Passover: Seder Gave Israelites Super Nutrients for Flight From Egypt
Holy Table Filled With Super Foods
Jews around the world gather with family for the sacred Passover celebration, a commemoration of the night the angel of death "passed over" the houses of devout Israelites enslaved in Egypt, sparing the lives of their firstborn sons. God gave his "chosen people" instructions on the food they were to eat before their flight from Egypt; the word came with God's promise to deliver his people safely, under Moses' leadership, to the Promised Land.
It's well known that the Seder meal on the first night of Passover includes specific foods that are symbolic of the people's struggle to leave Egypt and their faith that God would provide for them. But a lesser-known fact is that the sacred meal is packed with a potent combination of nutrients that could well have given the Israelites a head start on their long journey across the desert. As it turns out, they needed the extra fuel; after Moses convinced the Egyptian king to "let my people go," the pharaoh changed his mind and ordered his soldiers to pursue them across a barren land to the site of Moses' "parting of the Red Sea."
Here's a breakdown of the foods typically included in the Seder meal, as well as a few interesting additions, and how each one gave the Israelites the extra edge they needed to begin their dramatic flight from slavery.
The Israelites were instructed by Moses to slaughter and roast a lamb or goat and spread the blood over their doorframe as a sign that they were observant. Because of the state of preparedness and apprehension they were expected to eat the meal in, they could not wait for their leavened bread to rise, so they had to eat it unleavened. So the tradition of eating matzah at Passover was born.
This is significant from a dietary standpoint because unleavened bread does not contain yeast, baking soda or baking powder. Sprouted breads, which are made from sprouts, grains, legumes and seeds, are similar in this way. Eating foods without yeast or flour, as some raw foodists do, eliminates the leavening agents that can also lead to a spike in insulin that lowers the blood sugar and causes an energy crash. Livestrong.com also points out that avoiding yeast could protect the body from developing candida infections.
The last thing the Israelites needed on their flight to freedom was a blood-sugar crash or an infection of any kind. So matzah was just the ticket, when combined with the roast meat and bitter herbs of the initial Passover meal.
The Bible says that God told Moses and Aaron to tell the Israelites: "...they are to eat the meat [lamb] roasted over the fire, along with bitter herbs, and bread made without yeast. Do not eat the meat raw or boiled in water, but roast it over a fire--with the head, legs and internal organs....[eat] with your cloak tucked into your belt, your sandals on your feet and your staff in your hand." [NIV]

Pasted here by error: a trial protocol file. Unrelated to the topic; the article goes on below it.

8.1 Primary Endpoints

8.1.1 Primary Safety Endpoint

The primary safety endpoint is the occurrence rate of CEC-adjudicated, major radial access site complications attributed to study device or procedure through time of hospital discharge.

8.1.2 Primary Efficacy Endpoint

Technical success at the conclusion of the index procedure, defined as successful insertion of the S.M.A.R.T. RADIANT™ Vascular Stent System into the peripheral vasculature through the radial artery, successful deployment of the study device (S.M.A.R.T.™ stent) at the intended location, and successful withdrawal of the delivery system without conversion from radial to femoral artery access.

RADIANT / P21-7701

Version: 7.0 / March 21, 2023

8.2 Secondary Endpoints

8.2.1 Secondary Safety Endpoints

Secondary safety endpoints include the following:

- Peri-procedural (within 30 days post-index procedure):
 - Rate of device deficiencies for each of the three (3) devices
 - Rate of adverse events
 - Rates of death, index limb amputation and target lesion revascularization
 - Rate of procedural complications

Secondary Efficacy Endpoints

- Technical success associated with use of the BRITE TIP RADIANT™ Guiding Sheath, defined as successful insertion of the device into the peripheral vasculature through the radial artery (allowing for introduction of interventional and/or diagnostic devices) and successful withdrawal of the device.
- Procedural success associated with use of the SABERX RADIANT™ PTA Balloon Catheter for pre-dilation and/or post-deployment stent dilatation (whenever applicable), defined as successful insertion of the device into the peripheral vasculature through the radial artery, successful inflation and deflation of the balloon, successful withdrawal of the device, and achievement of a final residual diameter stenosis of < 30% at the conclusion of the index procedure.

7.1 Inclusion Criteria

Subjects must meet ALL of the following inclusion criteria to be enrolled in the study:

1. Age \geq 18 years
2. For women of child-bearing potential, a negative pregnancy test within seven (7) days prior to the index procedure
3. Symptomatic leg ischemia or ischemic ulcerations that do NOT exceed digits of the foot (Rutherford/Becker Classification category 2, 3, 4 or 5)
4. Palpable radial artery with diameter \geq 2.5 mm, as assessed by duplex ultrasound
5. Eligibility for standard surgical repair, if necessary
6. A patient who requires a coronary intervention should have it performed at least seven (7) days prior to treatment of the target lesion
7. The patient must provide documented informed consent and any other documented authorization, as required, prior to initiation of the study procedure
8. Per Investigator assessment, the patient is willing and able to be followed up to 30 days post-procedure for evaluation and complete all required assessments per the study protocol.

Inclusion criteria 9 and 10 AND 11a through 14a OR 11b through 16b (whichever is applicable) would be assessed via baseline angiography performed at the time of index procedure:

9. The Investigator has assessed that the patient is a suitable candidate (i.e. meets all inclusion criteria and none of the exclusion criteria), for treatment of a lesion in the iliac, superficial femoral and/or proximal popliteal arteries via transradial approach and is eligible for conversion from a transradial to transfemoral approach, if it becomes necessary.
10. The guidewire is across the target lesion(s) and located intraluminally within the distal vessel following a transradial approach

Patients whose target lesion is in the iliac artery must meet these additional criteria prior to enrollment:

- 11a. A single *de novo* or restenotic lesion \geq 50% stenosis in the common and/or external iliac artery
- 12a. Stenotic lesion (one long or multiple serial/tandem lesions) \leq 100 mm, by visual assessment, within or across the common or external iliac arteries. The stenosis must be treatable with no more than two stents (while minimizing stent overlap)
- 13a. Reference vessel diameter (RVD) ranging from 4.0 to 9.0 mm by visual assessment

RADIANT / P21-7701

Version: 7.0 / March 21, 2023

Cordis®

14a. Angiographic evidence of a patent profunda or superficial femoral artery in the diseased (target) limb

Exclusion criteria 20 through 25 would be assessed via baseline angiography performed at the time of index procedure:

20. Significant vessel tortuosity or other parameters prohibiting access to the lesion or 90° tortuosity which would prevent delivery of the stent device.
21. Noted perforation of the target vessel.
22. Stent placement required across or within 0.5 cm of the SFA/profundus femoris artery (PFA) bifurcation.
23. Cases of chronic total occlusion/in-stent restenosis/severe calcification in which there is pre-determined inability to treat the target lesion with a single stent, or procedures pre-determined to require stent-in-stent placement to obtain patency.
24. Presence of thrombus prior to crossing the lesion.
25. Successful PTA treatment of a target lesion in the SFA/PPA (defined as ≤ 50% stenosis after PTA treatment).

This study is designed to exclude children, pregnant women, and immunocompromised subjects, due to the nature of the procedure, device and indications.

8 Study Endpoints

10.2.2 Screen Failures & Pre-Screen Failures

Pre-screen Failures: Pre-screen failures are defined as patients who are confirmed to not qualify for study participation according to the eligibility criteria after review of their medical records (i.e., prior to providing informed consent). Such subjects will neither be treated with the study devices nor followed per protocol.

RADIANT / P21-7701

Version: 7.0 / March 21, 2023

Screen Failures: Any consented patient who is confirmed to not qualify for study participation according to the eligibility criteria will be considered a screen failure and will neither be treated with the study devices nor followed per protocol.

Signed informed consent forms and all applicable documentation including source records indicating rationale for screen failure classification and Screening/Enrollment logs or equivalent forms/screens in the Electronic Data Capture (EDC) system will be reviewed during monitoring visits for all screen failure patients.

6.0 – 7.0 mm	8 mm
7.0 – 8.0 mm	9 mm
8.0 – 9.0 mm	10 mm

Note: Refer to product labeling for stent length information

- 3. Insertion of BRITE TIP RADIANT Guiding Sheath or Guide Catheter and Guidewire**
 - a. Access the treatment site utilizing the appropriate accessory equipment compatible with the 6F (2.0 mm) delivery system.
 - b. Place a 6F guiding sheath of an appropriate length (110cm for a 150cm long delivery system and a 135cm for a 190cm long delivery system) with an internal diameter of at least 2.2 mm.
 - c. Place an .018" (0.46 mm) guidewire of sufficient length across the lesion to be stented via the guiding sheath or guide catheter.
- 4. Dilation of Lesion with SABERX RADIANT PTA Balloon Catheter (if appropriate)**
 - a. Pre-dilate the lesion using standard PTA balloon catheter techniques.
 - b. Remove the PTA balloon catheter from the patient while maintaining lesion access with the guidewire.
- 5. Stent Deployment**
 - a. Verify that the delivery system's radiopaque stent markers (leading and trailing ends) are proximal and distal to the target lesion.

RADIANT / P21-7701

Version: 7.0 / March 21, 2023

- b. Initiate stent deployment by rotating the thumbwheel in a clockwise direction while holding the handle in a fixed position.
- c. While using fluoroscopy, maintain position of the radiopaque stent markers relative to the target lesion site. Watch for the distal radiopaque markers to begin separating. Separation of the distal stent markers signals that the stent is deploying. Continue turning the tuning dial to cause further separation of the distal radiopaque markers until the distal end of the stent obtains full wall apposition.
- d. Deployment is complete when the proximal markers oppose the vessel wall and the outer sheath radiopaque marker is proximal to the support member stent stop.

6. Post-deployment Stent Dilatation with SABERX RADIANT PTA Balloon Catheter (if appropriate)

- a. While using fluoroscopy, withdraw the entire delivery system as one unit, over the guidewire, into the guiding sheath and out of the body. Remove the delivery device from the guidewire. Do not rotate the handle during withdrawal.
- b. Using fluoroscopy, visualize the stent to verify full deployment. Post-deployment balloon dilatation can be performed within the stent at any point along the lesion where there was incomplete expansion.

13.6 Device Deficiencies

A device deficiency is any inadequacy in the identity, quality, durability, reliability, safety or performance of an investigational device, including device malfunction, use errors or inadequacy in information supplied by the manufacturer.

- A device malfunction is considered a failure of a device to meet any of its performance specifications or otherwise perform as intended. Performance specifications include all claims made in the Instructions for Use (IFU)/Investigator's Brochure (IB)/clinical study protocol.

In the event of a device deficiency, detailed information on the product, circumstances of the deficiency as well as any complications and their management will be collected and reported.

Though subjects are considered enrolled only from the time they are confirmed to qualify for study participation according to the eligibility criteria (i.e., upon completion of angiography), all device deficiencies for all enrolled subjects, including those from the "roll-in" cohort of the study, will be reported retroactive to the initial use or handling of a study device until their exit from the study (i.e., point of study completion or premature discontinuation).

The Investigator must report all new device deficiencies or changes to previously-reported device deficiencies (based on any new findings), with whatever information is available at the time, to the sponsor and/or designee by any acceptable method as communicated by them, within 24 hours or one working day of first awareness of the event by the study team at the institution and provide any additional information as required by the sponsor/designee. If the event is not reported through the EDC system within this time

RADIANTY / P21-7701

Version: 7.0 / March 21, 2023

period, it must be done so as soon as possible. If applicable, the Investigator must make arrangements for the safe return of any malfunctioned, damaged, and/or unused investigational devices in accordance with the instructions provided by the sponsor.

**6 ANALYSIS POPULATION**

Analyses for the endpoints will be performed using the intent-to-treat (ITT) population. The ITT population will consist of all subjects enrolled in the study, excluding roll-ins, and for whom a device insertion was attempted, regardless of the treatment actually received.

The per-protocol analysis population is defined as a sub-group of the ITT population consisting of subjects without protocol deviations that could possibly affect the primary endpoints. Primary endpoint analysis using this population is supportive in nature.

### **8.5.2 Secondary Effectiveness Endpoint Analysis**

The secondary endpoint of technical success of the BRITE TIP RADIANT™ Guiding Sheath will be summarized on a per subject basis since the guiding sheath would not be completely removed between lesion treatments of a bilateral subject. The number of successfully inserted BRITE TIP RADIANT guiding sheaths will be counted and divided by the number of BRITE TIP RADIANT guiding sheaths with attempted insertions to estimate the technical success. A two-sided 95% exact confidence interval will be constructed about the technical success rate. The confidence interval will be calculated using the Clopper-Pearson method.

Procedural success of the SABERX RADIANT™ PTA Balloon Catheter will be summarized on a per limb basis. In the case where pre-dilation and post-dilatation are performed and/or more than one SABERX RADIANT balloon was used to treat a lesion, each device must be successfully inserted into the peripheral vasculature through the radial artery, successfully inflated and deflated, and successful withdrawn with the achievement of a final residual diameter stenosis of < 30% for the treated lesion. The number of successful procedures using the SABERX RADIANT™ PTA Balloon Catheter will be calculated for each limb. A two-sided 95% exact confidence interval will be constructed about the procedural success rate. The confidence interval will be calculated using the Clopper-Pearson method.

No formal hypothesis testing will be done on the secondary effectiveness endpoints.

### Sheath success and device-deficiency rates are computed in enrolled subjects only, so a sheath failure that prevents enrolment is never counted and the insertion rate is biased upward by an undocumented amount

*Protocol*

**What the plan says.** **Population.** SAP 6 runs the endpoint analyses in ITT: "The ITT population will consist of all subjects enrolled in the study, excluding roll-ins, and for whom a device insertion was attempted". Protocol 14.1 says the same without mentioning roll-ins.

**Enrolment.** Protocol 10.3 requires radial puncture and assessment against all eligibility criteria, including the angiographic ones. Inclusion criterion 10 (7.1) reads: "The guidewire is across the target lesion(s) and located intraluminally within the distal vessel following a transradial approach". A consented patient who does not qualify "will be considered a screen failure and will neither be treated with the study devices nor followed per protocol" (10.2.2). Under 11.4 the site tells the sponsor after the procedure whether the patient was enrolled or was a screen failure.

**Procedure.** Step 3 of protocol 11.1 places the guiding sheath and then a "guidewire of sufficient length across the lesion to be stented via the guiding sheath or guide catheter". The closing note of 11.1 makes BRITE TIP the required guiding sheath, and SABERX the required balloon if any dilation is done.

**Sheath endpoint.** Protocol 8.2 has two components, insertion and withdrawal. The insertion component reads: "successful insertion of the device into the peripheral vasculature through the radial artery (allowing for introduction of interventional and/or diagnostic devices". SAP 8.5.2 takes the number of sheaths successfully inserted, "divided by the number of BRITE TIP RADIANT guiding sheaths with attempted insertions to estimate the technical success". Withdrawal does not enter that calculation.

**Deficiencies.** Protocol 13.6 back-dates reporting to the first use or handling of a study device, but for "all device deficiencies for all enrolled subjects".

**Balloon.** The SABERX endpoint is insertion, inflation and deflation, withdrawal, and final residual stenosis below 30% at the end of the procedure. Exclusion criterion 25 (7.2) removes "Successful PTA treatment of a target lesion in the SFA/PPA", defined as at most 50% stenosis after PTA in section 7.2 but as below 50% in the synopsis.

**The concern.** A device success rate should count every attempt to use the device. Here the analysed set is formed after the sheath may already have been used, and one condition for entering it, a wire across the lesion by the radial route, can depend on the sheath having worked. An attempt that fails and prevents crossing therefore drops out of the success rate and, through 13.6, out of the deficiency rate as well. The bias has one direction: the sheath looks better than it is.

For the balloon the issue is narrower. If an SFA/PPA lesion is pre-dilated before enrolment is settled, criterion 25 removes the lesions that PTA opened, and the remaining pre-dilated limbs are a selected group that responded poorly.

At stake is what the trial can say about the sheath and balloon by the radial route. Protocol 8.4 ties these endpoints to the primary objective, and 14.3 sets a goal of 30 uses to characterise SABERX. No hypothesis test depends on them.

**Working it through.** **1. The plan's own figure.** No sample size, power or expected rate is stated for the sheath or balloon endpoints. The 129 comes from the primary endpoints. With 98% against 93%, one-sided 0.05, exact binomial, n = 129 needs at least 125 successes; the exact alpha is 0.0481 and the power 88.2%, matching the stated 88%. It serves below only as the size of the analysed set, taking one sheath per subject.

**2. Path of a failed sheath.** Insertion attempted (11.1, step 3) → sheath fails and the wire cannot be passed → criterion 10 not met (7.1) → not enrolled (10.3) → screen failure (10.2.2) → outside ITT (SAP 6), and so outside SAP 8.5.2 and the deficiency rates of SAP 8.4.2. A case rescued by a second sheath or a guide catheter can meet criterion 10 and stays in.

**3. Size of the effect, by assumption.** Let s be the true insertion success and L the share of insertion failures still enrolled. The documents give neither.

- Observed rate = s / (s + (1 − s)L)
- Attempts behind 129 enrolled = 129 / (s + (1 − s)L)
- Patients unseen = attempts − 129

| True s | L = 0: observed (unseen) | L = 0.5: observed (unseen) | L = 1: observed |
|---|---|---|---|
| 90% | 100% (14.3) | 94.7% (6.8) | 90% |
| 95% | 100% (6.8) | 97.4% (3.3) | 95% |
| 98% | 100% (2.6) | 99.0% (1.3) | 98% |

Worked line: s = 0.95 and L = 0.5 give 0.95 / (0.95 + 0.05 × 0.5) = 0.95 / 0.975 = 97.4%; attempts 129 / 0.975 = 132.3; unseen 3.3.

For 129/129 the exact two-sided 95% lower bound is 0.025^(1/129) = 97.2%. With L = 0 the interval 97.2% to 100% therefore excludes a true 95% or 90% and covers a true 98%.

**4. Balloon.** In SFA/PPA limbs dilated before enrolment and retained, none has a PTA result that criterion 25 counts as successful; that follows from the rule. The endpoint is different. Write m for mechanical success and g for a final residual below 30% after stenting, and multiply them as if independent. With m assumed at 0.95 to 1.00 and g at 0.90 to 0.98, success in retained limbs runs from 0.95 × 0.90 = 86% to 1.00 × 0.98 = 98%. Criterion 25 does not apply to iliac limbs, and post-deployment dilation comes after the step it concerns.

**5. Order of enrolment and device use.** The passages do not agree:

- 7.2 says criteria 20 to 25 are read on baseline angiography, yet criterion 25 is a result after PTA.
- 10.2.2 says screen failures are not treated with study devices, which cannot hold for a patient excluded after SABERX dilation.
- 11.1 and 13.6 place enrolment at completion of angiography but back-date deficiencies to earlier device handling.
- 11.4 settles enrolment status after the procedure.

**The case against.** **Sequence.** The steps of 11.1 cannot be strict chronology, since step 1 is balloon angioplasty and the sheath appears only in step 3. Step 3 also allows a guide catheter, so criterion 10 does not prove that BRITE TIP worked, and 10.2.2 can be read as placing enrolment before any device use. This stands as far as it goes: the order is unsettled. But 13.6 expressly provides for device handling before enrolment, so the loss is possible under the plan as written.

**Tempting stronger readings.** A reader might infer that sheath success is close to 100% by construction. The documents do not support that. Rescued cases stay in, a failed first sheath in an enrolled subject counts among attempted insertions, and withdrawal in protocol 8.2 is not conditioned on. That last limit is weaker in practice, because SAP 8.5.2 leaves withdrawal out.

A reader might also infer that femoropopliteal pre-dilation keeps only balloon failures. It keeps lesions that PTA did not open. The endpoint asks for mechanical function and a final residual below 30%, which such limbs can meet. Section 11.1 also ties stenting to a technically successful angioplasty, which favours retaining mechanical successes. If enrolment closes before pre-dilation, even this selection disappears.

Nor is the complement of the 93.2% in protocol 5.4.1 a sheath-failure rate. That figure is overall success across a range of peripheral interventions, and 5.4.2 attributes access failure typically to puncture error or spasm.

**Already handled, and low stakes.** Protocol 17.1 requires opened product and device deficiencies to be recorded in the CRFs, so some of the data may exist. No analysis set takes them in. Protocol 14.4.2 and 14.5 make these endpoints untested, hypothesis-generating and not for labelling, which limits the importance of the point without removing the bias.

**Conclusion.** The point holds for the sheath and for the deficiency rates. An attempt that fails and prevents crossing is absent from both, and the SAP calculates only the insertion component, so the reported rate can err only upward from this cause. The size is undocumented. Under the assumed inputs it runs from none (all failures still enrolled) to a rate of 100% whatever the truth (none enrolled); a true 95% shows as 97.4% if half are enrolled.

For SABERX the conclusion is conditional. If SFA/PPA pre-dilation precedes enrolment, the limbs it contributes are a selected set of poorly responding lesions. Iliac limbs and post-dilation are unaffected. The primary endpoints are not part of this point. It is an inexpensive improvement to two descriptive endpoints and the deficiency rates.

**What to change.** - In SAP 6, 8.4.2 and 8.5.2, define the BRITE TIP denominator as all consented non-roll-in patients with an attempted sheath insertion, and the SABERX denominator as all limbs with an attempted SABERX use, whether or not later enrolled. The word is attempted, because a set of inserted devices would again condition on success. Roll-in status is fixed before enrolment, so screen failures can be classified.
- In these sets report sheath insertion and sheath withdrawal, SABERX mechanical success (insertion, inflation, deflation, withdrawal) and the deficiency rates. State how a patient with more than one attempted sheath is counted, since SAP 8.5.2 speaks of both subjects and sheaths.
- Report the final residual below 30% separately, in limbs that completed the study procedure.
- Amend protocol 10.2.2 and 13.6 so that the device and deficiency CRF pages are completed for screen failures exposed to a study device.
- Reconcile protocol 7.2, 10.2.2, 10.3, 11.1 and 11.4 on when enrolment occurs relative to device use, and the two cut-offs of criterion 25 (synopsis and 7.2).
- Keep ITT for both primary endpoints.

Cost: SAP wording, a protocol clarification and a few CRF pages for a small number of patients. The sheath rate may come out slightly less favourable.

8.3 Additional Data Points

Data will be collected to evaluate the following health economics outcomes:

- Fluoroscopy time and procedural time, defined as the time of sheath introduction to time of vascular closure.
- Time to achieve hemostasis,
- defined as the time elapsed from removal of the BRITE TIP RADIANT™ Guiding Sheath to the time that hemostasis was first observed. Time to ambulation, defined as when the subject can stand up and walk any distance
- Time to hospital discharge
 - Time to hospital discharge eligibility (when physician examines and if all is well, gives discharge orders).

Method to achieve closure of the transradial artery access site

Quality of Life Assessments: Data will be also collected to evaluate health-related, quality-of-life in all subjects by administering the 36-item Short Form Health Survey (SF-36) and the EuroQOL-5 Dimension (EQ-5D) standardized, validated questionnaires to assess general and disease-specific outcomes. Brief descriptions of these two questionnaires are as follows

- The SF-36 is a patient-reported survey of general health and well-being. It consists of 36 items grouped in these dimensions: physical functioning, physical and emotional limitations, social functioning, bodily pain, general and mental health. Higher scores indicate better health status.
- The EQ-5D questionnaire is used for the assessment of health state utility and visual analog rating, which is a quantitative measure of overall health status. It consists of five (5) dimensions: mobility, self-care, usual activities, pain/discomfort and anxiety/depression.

This was to be a cut of young meat from the herd, in other words, the meat would be tender and easy to digest, would give the Israelites a shot of protein and iron for their long journey. Iron combats fatigue and gets the oxygen pumping through the blood, while protein allows muscle development and boosts the immune system. Although trimming the fat from a roasted lamb would have been easy, fat means calories, which are sorely needed for a night in flight. Also, the method of roasting over a fire would not only have trapped the juices and made the meat tasty, but it would have made sure that any bacteria on the meat was killed and that there was little risk of food poisoning.
Bitter herbs, the third component of the original Passover meal, is now eaten as fresh grated horseradish, romaine lettuce or endive on the Jewish holiday. The maror reminds Jews of the bitterness of slavery under the pharaoh in Egypt. According to herbalist and doctor Douglas Schar, the original bitter herb was likely chicory, which has been used as a digestive aid for several thousand years. "Chicory has special powers over the liver," says Schar, helping it to produce bile, which enhances the body's ability to remove toxins and absorb nutrition. "Without sufficient bile, absorption doesn’t occur properly and the body does not get the nutrition it needs."
Horseradish, which is today's version of the bitter herbs in some homes (although some Jews still use chicory), also has health benefits. The high-fiber food is a good source of calcium, magnesium, potassium and zinc.
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Modern-Day Passover Foods
Those who celebrate Passover today, both Jewish and Christian, use healthy elements of the Seder as symbols of the struggle of the Israelites and God's faithfulness to them. Here are a few Seder foods that are packed with nutrition as well:
Charoset: This blend of apple, cinnamon, red wine and almonds is a fantastic source of not only energy and great vitamins, but it's also good for the metabolism. Almonds are a great source of healthy oils, and cinnamon is good for regulating the blood sugar and is an anti-clotting agent.
Beitzah: An egg, hard-boiled, is a great source of lean protein and energy. Eggs are also a great metabolism booster when eaten in the morning. It's also one of the only foods with naturally occurring vitamin D and contains choline, which aids the nervous system.
Karpas: Parsley (or a vegetable), which is dipped in salt water. According to World's Healthiest Foods, parsley's volatile oils, especially myristicin, have been shown to inhibit tumor formation, particularly in the lungs. And the flavanoids in parsley have antioxidant powers that help prevent damage to cells.
Chazeret (often eaten as romaine or endive) and Z'roa (a bone from a turkey or chicken, etc.) are far more important for their symbolic value than nutrition, but after all, the spiritual nature of Passover trumps dietary value any day of the week.